Infant and toddler nutrition is a complicated subject and complexity leads to communication breakdowns. One common miscommunication occurs between parents and pediatricians. The pediatrician gives your child clean bill of health. Great! Yet, your child never eats vegetables and prefers white bread to whole grain or just eats 4 or 5 foods. That cherished goal of a perfect diet is dashed not only by the child but, in addition, the physician is not that concerned. You may be mystified, frustrated or even angry, but the physician sees that the child is eating enough based on the growth chart, even though your child may be technically underweight. That physician judges that the child's height and weight are adequate, the skin, hair and lips look fine, the child is energetic. In clinical short hand, the doctor looks at appearance, height and iron. If your child is consistently getting taller, despite difficulties, enough protein, carbohydrates and fats are entering your child. An iron sufficient child is getting enough iron, a marker nutrient, and the proteins and vitamins that go into hemoglobin production and hence enough of everything.
The focus on carbohydrates, fats and proteins is macronutrient nutrition, the most level of nutrition because macronutrients represent basic needs and calories. From the point of view of macronutrient nutrition, the vitamins, minerals and other important micronutrients, such as antioxidants, fiber and essential fatty acids, take care of themselves because they are in common foods. Macronutrients are measured in grams. When parents focus on nutrition, they tend to worry about macronutrients, eating enough, and micronutrients, eating well. Micronutrients are measured in milli- and micrograms. A milligram is one thousandth the size of a green Monopoly house. Other nutrients such as Vitamins A and D are measured in International Units, a measure of potency but still a small amount.
Parents naturally want to provide a complete diet. The combination of facts and feelings is almost too powerful to resist, not to mention, the power that comes from being older and bigger. The parent s desire, however, may be different from the child's once the food is on the plate.
Different desires create the second communication breakdown. The previously fine mealtimes disappear when the parent s desire to nurture meets the child's desire for independence. While parents worry about micro and macro nutrients, your toddler is looking for you to acknowledge a different need that could be called developmental or life cycle nutrition. In developmental nutrition, food satisfies hunger and the desire to develop mastery. The differing goals between parent and child are behind most feeding problems. The natural parenting desire to provide macro and micronutrients gets separated from the child's desire to self feed. The breakdown is not unlike your nutrition disconnect with your pediatrician. Different ideas of nutrition can collide. Just ask Dean Ornish and Dr. Atkins.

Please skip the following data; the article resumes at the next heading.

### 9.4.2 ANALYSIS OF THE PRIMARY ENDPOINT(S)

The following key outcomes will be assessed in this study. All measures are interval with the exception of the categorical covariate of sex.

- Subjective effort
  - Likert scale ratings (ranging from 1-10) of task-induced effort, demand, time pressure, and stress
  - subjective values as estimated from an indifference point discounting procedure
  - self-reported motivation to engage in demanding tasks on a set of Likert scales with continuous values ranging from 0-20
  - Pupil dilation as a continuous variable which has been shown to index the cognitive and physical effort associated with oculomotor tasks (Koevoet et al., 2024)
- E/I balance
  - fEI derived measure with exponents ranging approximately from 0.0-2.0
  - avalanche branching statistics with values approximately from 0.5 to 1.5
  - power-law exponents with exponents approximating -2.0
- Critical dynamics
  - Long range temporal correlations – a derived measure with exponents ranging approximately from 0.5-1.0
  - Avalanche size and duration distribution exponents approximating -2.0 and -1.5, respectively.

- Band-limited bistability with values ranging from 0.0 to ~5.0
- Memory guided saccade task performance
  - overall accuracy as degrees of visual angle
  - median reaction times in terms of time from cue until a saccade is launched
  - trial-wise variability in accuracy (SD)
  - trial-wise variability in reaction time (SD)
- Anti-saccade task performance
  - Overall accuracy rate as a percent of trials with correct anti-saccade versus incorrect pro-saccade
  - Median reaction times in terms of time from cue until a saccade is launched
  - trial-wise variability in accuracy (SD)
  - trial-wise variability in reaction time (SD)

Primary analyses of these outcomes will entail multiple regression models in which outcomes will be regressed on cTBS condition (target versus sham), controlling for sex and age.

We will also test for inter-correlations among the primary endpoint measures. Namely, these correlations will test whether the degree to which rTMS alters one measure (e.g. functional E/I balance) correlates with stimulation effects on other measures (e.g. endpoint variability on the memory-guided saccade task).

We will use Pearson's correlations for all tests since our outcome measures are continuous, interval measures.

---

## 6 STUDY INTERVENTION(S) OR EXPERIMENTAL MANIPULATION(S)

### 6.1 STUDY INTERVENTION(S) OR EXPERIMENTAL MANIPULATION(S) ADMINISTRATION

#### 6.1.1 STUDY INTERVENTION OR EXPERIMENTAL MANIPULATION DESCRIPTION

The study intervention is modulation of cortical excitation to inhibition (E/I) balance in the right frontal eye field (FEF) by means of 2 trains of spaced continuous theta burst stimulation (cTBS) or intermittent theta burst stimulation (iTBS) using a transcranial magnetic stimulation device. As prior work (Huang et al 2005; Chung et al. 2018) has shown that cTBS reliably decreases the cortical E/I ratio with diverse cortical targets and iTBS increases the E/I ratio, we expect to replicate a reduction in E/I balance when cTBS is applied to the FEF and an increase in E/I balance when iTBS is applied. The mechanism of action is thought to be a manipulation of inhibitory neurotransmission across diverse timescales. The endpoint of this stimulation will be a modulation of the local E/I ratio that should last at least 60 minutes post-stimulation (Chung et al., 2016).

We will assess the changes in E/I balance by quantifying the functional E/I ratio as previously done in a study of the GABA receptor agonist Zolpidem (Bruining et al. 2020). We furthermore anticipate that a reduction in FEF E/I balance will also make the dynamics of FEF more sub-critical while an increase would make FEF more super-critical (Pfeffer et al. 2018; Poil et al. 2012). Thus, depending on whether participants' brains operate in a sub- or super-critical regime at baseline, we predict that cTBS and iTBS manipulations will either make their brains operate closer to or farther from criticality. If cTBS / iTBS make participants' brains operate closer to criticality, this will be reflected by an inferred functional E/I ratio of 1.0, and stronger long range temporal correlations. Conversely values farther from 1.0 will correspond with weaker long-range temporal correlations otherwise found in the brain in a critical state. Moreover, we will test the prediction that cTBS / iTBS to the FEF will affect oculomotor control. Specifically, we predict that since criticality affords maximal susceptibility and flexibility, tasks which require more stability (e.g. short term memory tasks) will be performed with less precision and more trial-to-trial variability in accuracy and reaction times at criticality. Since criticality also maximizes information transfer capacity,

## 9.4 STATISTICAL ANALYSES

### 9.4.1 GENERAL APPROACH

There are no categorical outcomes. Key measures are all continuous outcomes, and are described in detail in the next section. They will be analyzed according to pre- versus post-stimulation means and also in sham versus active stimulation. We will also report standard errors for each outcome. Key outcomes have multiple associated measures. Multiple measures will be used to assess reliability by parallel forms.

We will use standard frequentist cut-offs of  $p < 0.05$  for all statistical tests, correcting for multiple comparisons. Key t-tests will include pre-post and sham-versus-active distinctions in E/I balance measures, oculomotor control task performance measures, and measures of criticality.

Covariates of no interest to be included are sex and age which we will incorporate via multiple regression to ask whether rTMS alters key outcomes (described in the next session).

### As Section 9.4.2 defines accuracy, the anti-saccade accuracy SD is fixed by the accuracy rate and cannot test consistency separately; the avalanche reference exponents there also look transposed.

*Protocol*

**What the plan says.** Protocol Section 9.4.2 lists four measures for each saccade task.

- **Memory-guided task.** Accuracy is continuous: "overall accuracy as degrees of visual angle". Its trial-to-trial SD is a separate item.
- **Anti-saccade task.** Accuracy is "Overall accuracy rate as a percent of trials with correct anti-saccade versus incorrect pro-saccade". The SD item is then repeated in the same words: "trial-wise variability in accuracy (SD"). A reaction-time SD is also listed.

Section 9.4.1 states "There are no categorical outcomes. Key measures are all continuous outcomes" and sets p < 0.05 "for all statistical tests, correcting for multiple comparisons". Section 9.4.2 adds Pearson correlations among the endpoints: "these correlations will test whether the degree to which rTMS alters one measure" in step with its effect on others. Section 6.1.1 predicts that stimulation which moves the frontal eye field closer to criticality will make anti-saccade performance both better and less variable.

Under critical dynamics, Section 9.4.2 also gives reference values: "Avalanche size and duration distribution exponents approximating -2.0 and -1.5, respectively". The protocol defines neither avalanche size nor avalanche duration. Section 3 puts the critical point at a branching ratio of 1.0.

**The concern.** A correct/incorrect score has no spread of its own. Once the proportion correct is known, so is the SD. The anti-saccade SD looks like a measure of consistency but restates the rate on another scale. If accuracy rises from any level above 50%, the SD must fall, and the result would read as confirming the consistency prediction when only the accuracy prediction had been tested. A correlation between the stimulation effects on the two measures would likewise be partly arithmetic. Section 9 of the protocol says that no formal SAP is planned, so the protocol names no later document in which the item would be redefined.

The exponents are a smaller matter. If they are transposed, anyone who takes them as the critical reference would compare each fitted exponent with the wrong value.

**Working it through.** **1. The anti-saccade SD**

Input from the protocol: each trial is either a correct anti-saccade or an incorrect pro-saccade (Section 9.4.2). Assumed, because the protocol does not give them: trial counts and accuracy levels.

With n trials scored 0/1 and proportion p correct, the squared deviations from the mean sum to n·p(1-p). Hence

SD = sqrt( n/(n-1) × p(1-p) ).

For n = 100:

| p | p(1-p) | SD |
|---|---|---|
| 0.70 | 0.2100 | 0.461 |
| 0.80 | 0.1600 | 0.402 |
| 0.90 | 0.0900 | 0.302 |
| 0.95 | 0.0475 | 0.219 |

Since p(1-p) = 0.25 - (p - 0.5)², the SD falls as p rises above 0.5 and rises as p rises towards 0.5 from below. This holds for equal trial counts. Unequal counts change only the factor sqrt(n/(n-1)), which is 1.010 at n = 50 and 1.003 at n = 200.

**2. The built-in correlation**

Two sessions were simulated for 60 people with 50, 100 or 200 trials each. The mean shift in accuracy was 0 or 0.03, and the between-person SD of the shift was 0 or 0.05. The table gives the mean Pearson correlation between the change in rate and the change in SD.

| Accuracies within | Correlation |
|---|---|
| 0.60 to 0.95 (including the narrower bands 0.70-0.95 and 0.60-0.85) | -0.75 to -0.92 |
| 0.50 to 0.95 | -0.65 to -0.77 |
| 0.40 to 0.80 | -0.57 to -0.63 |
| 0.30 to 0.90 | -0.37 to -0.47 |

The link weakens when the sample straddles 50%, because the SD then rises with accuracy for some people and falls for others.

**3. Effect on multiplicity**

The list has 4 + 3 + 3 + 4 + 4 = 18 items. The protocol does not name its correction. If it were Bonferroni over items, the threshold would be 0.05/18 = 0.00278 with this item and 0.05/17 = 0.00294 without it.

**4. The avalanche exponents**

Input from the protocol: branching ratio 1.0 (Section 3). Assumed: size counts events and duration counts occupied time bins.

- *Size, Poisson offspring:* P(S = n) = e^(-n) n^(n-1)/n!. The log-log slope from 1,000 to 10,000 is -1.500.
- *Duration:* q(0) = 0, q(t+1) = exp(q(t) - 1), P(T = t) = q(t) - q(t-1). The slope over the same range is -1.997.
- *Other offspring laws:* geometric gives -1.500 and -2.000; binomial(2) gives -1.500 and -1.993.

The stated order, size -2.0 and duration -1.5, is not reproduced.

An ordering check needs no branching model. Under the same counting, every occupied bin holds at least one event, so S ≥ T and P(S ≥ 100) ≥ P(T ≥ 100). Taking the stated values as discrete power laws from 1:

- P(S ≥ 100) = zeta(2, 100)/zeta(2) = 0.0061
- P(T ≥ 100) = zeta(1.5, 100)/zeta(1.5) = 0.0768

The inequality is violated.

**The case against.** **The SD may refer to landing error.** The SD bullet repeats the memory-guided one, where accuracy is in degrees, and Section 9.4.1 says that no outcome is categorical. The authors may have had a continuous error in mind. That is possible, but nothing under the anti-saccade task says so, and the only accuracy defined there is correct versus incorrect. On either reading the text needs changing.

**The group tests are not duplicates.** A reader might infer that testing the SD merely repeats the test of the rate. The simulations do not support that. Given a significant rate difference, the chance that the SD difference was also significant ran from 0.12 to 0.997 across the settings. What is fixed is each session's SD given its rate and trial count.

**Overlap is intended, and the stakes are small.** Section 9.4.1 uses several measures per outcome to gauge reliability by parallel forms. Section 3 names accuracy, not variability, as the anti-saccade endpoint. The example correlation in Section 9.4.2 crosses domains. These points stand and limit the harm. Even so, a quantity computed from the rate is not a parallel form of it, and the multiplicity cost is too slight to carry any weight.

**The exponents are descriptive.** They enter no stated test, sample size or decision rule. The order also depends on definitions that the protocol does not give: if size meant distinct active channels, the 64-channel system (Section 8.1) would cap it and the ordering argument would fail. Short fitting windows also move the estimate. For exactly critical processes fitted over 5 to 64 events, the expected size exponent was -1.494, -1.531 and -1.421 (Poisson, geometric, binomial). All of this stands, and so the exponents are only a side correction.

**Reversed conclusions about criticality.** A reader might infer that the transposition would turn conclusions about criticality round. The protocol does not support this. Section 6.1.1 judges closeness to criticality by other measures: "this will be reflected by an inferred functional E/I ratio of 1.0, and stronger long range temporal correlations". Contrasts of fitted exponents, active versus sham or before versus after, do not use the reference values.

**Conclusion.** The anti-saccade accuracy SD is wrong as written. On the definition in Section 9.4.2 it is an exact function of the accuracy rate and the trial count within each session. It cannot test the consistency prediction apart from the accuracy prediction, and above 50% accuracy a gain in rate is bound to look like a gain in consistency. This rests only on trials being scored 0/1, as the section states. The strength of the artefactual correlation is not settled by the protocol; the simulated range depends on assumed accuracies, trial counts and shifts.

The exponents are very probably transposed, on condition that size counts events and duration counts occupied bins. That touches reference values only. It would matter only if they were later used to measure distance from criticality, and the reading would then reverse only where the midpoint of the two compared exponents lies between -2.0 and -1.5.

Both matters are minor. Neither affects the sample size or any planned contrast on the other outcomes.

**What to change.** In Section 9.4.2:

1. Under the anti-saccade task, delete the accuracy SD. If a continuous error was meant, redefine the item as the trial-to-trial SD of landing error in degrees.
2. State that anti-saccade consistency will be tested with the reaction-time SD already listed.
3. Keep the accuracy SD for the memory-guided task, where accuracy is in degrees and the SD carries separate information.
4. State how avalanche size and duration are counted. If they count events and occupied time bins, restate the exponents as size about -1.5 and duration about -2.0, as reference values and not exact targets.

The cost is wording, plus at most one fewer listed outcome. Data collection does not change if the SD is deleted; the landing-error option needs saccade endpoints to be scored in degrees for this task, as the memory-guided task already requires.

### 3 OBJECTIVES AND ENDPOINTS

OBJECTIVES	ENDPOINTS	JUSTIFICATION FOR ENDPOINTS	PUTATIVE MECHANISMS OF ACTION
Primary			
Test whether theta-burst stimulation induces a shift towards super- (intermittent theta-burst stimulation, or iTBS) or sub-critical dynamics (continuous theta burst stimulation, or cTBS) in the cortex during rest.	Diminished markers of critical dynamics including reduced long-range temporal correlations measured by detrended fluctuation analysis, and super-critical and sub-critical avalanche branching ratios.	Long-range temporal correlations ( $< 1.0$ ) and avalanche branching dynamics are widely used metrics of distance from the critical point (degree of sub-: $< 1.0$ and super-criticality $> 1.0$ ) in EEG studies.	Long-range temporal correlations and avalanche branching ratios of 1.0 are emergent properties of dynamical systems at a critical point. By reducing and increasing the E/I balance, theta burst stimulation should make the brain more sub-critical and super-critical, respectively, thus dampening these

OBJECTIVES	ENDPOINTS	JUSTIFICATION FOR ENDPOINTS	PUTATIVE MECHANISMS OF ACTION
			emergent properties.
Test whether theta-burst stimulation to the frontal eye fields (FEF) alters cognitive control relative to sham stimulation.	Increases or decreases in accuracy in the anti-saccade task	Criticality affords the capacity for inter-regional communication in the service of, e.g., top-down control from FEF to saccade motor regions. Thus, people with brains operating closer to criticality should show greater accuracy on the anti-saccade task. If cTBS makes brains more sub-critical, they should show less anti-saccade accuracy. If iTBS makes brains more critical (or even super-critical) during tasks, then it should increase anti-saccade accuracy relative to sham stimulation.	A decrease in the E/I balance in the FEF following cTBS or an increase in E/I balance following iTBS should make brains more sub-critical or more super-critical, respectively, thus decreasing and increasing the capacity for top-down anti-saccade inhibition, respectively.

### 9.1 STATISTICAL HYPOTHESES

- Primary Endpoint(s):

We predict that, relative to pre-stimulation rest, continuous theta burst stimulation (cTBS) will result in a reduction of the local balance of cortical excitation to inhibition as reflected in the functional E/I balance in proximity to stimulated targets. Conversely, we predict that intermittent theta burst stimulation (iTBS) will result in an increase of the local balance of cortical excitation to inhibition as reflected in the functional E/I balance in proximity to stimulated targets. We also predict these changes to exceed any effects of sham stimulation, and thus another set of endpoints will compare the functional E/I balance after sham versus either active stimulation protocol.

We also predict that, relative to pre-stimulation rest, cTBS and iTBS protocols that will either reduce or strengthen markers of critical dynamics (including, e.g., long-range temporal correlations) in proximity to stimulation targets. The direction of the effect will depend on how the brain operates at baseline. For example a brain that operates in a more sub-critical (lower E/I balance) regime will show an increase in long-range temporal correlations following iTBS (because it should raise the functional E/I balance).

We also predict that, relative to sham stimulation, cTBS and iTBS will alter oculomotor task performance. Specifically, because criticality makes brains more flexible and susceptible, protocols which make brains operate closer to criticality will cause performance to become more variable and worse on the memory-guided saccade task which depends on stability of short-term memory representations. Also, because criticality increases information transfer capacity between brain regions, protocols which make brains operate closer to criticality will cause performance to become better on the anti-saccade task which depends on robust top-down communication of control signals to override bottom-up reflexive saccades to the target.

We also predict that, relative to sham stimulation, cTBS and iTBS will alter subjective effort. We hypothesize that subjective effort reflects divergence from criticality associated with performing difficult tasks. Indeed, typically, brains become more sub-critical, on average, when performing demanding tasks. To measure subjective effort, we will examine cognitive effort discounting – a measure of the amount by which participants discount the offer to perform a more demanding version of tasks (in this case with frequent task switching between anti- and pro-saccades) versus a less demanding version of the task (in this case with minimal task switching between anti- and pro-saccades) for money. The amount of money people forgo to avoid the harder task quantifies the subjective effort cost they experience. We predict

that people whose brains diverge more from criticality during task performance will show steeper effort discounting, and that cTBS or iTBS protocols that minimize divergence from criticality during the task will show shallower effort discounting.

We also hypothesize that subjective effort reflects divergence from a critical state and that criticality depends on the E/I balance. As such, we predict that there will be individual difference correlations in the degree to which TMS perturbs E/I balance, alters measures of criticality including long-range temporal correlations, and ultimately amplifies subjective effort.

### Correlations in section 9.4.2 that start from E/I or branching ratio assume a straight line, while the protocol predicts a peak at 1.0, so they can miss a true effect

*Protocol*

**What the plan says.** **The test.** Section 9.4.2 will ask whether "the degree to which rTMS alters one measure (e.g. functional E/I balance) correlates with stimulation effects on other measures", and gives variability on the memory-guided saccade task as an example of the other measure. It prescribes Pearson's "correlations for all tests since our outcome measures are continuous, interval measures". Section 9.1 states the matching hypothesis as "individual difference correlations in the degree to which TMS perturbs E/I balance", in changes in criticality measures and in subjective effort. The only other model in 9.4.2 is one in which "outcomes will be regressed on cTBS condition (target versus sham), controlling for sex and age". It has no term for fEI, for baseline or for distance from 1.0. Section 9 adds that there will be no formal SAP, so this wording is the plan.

The infant s desire to feed his or herself kicks in at around 6 months. That desire to develop can manifest in refusing baby food or by pushing the spoon away. Your exploring child has figured out that you are not eating pureed carrots but something else, something far more interesting and you are feeding yourself. Your baby who cannot walk or crawl is beginning to separate and the drive for independence often occurs first at mealtime. Standard developmental milestone guides say that children can use a cup at around 6 months, finger feed around 7 or 8 months and use a spoon sometime after that. That s great if your child follows along. Educated parents look to that kind of guide as a ruler, but your child is the best guide. Guides do not take into account that some children quickly copy older children or favorite adults sooner than anticipated, especially if your relationship is great. Even when a developmental delay clouds the picture, children who refuse to be fed by others are exhibiting standard behaviors known to people who help parents who are just struggling too much at mealtimes. If your child is giving you a hard time, your child probably thinks you are giving him or her a hard time.
When mealtimes collapse into struggles, arents may feel alone, rejected or forced to engage in dramatic actions when their child does not eat. Such feelings of parents are universal, as are the problems. The World Health Organization (WHO) has taken up the task of helping parents feed their children because feeding struggles are worldwide. Visit the WHO website http://www.who.int/childgrowth/training/en/ to find the latest recommended practices. For WHO, after 6 months the best guide on feeding your child is your child. Just pay attention to the trinity of feeding practices: the cup, finger foods and the spoon. Your child will let you know how they want to eat, fingers, spoons or even let y ou feed them if there is no fights and lots of smiles. If your cultural preference is for eating by hand feeding or chopsticks, your child has already figured that out, too. Once you begin to experience refusals and too many games at the table it is time to help your child develop new skills. Then you will have smiles. If mealtimes are not pleasant for you, they are certainly not engaging for your child. If you cannot make mealtimes more productive, speak to a professional who knows about feeding behavior and nutrition.
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